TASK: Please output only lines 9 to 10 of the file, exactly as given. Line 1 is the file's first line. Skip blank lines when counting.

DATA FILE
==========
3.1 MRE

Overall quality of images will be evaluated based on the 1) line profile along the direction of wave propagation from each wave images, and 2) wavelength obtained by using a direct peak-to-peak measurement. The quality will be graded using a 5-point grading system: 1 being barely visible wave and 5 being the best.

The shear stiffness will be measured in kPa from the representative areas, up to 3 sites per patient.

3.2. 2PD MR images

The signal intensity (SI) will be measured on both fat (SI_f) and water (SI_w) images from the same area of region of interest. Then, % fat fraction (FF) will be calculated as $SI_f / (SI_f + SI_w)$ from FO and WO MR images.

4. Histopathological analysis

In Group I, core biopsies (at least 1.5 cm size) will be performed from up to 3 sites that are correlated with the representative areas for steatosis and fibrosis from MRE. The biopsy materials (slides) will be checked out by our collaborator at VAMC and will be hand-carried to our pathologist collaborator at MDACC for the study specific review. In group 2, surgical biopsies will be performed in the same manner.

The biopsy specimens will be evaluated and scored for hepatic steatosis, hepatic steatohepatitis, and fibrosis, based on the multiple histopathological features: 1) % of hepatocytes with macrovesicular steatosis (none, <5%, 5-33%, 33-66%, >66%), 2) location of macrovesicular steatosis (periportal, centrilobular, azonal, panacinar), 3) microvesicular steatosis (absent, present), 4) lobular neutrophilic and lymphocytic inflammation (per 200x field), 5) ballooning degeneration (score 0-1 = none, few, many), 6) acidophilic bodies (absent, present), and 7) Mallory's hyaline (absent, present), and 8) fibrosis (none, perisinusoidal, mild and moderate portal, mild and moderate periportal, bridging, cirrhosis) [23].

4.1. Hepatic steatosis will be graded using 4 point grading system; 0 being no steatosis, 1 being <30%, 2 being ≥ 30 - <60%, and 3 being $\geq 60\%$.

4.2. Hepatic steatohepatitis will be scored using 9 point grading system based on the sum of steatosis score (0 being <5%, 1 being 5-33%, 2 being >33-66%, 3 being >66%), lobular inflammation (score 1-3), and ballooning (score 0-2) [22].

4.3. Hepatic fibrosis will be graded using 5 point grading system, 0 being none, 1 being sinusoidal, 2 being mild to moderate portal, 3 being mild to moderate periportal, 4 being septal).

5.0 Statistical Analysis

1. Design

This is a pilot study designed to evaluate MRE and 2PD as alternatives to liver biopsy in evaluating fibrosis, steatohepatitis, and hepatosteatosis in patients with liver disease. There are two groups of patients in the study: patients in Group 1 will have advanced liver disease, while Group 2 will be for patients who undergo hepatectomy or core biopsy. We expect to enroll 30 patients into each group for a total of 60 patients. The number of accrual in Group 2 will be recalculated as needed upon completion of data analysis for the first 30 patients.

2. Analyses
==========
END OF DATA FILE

4.1. Hepatic steatosis will be graded using 4 point grading system; 0 being no steatosis, 1 being <30%, 2 being ≥ 30 - <60%, and 3 being $\geq 60\%$.

4.2. Hepatic steatohepatitis will be scored using 9 point grading system based on the sum of steatosis score (0 being <5%, 1 being 5-33%, 2 being >33-66%, 3 being >66%), lobular inflammation (score 1-3), and ballooning (score 0-2) [22].